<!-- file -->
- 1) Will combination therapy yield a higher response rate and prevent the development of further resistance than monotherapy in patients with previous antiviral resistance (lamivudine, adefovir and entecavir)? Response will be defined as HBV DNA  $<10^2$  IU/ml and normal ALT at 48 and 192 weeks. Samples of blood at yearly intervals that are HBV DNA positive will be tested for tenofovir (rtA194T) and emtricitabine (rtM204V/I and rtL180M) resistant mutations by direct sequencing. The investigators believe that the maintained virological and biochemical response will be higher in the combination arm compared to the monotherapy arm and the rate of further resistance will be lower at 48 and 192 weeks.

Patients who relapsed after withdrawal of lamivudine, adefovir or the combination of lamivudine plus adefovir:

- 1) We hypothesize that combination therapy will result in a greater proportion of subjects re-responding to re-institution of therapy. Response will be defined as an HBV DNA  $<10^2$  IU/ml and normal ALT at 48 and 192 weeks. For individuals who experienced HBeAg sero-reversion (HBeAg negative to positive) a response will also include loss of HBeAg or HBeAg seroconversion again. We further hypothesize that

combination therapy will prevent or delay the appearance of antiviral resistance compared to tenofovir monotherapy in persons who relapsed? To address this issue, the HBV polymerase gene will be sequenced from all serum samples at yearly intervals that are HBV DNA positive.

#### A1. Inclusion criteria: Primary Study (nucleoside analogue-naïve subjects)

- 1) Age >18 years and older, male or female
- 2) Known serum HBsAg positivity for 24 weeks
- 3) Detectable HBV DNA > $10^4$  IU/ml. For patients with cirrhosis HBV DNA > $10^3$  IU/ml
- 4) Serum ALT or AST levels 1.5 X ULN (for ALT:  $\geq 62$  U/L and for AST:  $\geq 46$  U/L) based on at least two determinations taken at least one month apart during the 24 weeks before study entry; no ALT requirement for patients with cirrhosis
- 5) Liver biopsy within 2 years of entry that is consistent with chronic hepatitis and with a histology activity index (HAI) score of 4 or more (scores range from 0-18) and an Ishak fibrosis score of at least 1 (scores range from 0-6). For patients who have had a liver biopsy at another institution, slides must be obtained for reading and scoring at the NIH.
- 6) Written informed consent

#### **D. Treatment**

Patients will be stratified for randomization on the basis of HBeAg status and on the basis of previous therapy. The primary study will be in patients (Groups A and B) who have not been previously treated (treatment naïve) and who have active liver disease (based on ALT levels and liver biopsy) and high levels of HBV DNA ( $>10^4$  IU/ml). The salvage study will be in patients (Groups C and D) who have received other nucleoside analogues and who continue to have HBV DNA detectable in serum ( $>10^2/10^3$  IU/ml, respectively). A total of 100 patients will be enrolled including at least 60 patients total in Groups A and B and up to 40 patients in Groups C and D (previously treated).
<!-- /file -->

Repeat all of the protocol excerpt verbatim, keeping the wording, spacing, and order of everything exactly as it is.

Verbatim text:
- 1) Will combination therapy yield a higher response rate and prevent the development of further resistance than monotherapy in patients with previous antiviral resistance (lamivudine, adefovir and entecavir)? Response will be defined as HBV DNA  $<10^2$  IU/ml and normal ALT at 48 and 192 weeks. Samples of blood at yearly intervals that are HBV DNA positive will be tested for tenofovir (rtA194T) and emtricitabine (rtM204V/I and rtL180M) resistant mutations by direct sequencing. The investigators believe that the maintained virological and biochemical response will be higher in the combination arm compared to the monotherapy arm and the rate of further resistance will be lower at 48 and 192 weeks.

Patients who relapsed after withdrawal of lamivudine, adefovir or the combination of lamivudine plus adefovir:

- 1) We hypothesize that combination therapy will result in a greater proportion of subjects re-responding to re-institution of therapy. Response will be defined as an HBV DNA  $<10^2$  IU/ml and normal ALT at 48 and 192 weeks. For individuals who experienced HBeAg sero-reversion (HBeAg negative to positive) a response will also include loss of HBeAg or HBeAg seroconversion again. We further hypothesize that

combination therapy will prevent or delay the appearance of antiviral resistance compared to tenofovir monotherapy in persons who relapsed? To address this issue, the HBV polymerase gene will be sequenced from all serum samples at yearly intervals that are HBV DNA positive.

#### A1. Inclusion criteria: Primary Study (nucleoside analogue-naïve subjects)

- 1) Age >18 years and older, male or female
- 2) Known serum HBsAg positivity for 24 weeks
- 3) Detectable HBV DNA > $10^4$  IU/ml. For patients with cirrhosis HBV DNA > $10^3$  IU/ml
- 4) Serum ALT or AST levels 1.5 X ULN (for ALT:  $\geq 62$  U/L and for AST:  $\geq 46$  U/L) based on at least two determinations taken at least one month apart during the 24 weeks before study entry; no ALT requirement for patients with cirrhosis
- 5) Liver biopsy within 2 years of entry that is consistent with chronic hepatitis and with a histology activity index (HAI) score of 4 or more (scores range from 0-18) and an Ishak fibrosis score of at least 1 (scores range from 0-6). For patients who have had a liver biopsy at another institution, slides must be obtained for reading and scoring at the NIH.
- 6) Written informed consent

#### **D. Treatment**

Patients will be stratified for randomization on the basis of HBeAg status and on the basis of previous therapy. The primary study will be in patients (Groups A and B) who have not been previously treated (treatment naïve) and who have active liver disease (based on ALT levels and liver biopsy) and high levels of HBV DNA ( $>10^4$  IU/ml). The salvage study will be in patients (Groups C and D) who have received other nucleoside analogues and who continue to have HBV DNA detectable in serum ( $>10^2/10^3$  IU/ml, respectively). A total of 100 patients will be enrolled including at least 60 patients total in Groups A and B and up to 40 patients in Groups C and D (previously treated).